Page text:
According to a message posted on the OpenDarwin.org Web site, the self-named attempt to build and maintain an independent open-source implementation of the operating system beneath Apple's OS X has come to the end of its road, with some of the blame being laid squarely on Apple's doorstep. This follows on the heels of a blistering editorial in Daemon News (a BSD news site) by OpenDarwin team memb
According to a message posted on the OpenDarwin.org Web site, the self-named attempt to build and maintain an independent open-source implementation of the operating system beneath Apple's OS X has come to the end of its road, with some of the blame being laid squarely on Apple's doorstep. This follows on the heels of a blistering editorial in Daemon News (a BSD news site) by OpenDarwin team member Rob Braun, which eviscerated Apple's management of the canonical Darwin code and its own open-source efforts. No matter how you read this, this can only be bad for Apple's credibility, given the ruckus it made about open source and OS X in the product's early days.The timeline is important here, so let's do the older editorial first. Here are some of the highlights:
Once a change made it through the change control process, the change could be merged to HEAD, tagged, and submitted to the Apple build process, which usually meant your change would eventually make it into a Mac OS X/Darwin release. However, Darwin Developers could not submit to the Apple build process either. So, as a Darwin Developer, once your change made it onto a branch, that was about all you could do besides harass an Apple developer to take it the rest of the way.
Even with all these detriments, it was still possible for a determined individual to work with Apple developers and make meaningful contributions to the project. However, this was not to last. Something happened that caused Apple to get defensive and start removing some of the transparency: success. [...]
Not only did access and availability diminish, but projects started to disappear altogether. In Darwin 1.0, source to everything was included. In Darwin 1.3, some drivers started to be included without source for ppc, but the Darwin/x86 variant still had all the source available. Over time, an increasing number of drivers and other projects stopped having their source available. [...]
Even now, we are going through yet another cycle of losing access that we once had. With the release of Mac OS X for x86 processors, Apple has chosen to not release source to key components of the OS, such as the kernel and all drivers. This means Darwin/x86 is dead in the water; Darwin/ppc has many closed source components and is a deprecated architecture. One has to wonder why Apple even bothers to release non-GPL'd source at all, if it is unwilling to cooperate with external developers to increase their return on investment and accept external bug fixes and features. Even worse, one has to wonder why people would want to donate their time to such a fruitless and pointless cause.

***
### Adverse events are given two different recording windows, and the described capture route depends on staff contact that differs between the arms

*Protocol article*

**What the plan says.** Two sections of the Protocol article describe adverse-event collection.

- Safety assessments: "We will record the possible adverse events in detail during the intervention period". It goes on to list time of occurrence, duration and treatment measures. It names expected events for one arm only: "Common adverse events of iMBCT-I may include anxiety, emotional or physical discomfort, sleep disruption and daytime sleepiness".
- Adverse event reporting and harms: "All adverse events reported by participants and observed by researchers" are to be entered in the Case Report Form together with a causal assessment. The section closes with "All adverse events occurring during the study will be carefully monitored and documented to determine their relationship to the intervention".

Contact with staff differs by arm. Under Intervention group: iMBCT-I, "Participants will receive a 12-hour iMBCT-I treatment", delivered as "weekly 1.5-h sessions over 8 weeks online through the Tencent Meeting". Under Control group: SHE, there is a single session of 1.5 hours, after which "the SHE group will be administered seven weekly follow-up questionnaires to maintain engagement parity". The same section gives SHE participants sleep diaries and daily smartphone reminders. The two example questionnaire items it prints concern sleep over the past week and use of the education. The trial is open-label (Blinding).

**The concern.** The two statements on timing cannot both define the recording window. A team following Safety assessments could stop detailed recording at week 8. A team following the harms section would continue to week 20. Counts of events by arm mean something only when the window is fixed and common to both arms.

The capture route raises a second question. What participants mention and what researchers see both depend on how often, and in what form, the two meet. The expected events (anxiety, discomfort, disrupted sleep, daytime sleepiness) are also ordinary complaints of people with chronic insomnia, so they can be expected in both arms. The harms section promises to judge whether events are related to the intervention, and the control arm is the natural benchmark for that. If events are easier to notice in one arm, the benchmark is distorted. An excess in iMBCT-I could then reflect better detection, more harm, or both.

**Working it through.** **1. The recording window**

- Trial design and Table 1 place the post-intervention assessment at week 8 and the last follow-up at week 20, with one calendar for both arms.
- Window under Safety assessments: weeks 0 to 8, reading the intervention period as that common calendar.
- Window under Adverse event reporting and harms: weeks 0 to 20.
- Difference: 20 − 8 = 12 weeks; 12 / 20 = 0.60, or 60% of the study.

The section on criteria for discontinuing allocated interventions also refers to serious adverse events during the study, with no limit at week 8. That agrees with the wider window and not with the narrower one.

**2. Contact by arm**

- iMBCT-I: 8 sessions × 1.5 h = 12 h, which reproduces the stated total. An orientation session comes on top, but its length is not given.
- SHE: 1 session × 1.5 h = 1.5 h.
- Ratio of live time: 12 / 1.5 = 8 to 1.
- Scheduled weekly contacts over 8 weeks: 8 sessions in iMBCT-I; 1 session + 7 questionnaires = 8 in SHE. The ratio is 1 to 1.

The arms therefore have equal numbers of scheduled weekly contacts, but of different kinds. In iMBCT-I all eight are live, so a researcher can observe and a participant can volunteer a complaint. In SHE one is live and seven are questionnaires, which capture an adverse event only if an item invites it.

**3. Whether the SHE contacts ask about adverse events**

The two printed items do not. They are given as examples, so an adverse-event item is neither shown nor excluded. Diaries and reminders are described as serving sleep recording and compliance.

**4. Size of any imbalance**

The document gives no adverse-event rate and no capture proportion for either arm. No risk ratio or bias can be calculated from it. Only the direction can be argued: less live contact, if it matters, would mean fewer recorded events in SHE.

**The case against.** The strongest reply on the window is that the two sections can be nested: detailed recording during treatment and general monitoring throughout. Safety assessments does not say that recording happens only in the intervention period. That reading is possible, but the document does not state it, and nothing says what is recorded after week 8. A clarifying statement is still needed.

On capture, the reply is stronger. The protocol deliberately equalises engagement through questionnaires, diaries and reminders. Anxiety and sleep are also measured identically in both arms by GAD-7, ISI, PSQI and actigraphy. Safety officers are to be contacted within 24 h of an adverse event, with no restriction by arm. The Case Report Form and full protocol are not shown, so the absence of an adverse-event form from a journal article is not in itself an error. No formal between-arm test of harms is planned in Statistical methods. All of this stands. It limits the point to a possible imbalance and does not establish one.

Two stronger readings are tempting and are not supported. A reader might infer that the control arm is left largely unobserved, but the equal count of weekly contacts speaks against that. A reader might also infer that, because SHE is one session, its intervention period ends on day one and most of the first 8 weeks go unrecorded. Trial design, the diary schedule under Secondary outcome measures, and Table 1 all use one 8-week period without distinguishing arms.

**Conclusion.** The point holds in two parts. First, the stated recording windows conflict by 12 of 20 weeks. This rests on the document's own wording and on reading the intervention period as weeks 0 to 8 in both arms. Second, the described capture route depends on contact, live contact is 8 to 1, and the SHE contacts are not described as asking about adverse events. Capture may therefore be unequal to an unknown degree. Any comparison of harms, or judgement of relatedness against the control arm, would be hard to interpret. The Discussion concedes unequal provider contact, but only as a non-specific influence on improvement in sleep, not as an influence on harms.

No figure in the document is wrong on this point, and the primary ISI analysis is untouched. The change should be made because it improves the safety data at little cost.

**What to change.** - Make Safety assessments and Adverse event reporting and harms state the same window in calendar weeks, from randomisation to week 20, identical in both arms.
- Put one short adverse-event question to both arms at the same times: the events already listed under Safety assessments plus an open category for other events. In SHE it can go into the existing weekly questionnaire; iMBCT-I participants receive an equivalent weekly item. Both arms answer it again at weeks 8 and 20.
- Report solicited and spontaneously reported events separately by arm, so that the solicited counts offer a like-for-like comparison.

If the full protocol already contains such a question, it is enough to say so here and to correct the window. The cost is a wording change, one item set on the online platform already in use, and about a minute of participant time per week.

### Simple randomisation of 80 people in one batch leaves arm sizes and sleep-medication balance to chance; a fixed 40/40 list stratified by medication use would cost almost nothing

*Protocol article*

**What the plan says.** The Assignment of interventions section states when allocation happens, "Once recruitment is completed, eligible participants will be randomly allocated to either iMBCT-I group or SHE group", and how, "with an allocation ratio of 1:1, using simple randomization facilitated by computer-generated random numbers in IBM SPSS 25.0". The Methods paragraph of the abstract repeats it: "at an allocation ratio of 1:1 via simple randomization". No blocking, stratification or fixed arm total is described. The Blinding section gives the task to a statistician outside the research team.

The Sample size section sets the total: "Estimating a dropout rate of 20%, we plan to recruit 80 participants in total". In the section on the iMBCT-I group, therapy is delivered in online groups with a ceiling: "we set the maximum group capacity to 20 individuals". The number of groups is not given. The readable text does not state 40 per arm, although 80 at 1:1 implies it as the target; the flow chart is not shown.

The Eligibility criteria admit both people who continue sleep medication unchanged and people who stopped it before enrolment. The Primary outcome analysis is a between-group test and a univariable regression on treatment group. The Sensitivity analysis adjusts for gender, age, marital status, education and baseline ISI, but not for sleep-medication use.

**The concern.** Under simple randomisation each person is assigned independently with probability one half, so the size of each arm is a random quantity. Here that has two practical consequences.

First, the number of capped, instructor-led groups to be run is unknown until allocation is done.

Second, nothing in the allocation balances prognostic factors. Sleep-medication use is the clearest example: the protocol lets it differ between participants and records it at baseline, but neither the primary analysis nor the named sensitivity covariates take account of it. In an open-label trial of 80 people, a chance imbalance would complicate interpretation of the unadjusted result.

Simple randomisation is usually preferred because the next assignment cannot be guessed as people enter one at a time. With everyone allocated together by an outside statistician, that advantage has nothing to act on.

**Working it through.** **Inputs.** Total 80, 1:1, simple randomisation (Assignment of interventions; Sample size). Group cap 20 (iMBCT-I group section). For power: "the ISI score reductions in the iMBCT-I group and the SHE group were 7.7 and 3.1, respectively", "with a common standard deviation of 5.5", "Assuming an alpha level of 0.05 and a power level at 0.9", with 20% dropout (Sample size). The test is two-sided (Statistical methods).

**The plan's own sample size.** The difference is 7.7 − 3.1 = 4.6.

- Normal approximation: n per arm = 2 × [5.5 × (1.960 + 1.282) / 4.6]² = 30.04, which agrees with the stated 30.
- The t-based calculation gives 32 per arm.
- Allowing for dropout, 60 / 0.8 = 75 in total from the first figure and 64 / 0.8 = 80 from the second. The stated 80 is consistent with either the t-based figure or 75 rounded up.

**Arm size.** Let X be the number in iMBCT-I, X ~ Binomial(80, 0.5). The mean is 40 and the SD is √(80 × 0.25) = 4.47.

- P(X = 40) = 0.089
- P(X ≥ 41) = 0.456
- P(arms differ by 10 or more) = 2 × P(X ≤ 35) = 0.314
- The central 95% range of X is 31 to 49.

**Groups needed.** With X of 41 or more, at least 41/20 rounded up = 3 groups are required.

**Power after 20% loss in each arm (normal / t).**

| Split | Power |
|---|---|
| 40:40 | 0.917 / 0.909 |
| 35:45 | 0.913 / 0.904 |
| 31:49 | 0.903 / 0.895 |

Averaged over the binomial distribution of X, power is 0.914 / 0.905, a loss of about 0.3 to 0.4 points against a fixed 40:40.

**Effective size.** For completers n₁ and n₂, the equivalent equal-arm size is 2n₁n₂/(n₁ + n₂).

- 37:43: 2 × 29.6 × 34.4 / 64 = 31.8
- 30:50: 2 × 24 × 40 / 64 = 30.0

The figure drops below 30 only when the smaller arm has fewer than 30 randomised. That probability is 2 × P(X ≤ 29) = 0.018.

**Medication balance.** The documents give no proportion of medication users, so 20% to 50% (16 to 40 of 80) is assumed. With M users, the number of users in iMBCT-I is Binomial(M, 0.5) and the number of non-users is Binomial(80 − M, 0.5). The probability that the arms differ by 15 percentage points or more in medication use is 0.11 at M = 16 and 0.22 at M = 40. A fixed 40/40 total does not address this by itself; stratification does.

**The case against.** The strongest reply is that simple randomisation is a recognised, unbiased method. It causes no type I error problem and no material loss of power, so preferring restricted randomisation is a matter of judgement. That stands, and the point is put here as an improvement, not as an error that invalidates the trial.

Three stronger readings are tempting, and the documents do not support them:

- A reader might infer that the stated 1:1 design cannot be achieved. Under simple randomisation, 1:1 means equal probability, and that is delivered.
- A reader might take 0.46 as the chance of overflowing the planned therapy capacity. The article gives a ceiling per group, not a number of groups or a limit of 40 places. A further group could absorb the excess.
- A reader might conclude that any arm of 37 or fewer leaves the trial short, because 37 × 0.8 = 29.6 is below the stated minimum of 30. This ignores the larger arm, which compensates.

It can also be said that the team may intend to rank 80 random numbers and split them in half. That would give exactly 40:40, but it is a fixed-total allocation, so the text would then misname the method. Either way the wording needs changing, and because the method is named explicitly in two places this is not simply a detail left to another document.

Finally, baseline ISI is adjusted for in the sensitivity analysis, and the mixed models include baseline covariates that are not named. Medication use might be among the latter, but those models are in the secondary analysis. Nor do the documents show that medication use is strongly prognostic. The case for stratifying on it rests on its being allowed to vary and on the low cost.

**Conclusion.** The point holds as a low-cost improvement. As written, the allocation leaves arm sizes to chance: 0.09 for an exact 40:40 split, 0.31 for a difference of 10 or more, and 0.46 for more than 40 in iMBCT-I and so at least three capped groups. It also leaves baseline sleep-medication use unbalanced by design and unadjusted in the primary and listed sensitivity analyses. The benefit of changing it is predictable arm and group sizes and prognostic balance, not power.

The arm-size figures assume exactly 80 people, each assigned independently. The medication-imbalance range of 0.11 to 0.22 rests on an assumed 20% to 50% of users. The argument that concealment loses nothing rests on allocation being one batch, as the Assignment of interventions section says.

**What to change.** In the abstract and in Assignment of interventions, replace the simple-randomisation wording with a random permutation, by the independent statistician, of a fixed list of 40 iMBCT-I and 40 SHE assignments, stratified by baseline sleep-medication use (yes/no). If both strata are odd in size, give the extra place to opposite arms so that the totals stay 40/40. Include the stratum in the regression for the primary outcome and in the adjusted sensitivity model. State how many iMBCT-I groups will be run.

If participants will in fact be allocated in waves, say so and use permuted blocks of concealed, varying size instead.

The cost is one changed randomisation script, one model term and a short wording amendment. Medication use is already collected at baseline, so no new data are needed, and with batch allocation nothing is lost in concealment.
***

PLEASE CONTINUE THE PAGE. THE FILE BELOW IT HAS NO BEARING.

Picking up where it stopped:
Pretty brutal stuff... You can see why people would want to start working their own development tree--it was probably the only way to work on the code at all. And ostensibly, this is what OpenDarwin was all about--being a joint venture between Apple and the Internet Software Consortium (ISC also develops and nurtures a number of other major projects, such as the BIND DNS server and the popular ISC DHCP code).
Now for the latest OpenDarwin announcement:
OpenDarwin was originally created with the goal of providing a development environment for building and developing Mac OS X sources as well as developing a standalone Darwin OS derivative. OpenDarwin was meant to be a development community and a proving ground for fixes and features for Mac OS X and Darwin, which could be picked up by Apple for inclusion in the canonical sources. OpenDarwin has failed to achieve its goals in 4 years of operation, and moves further from achieving these goals as time goes on. For this reason, OpenDarwin will be shutting down.
Over the past few years, OpenDarwin has become a mere hosting facility for Mac OS X related projects. The original notions of developing the Mac OS X and Darwin sources has not panned out. Availability of sources, interaction with Apple representatives, difficulty building and tracking sources, and a lack of interest from the community have all contributed to this. Administering a system to host other people's projects is not what the remaining OpenDarwin contributors had signed up for and have been doing this thankless task far longer than they expected. It is time for OpenDarwin to go dark.
So that's the second attempt by the open-source community to work with Apple to end in failure, and not just a sorry-we-couldn't-work-it-out kind of ending either, but a nasty burn-your-bridges ending. This is a pretty far fall, given the kind of glowing admiration that was being expressed when Apple first began talking about open source back in 1999 (go ahead, Google for it).
I've no idea what this means for the future of Apple and open source--my Magic 8-Ball is in the shop, thankfully--but it certainly can't be good news for Apple. At the least, the ongoing collapse of the open-source developer effort threatens to remove an important arrow from their sales quiver, and at worst it raises serious questions about whether or not the company is physiologically capable of expanding beyond a high-priced boutique platform for niche environments.
Server Market SplitsvilleJust because the server market's in the doldrums doesn't mean innovation has ceased. Far from it -- server technology is enjoying the biggest renaissance since the dawn of x86 systems. But the primary driver is now service providers, not enterprises.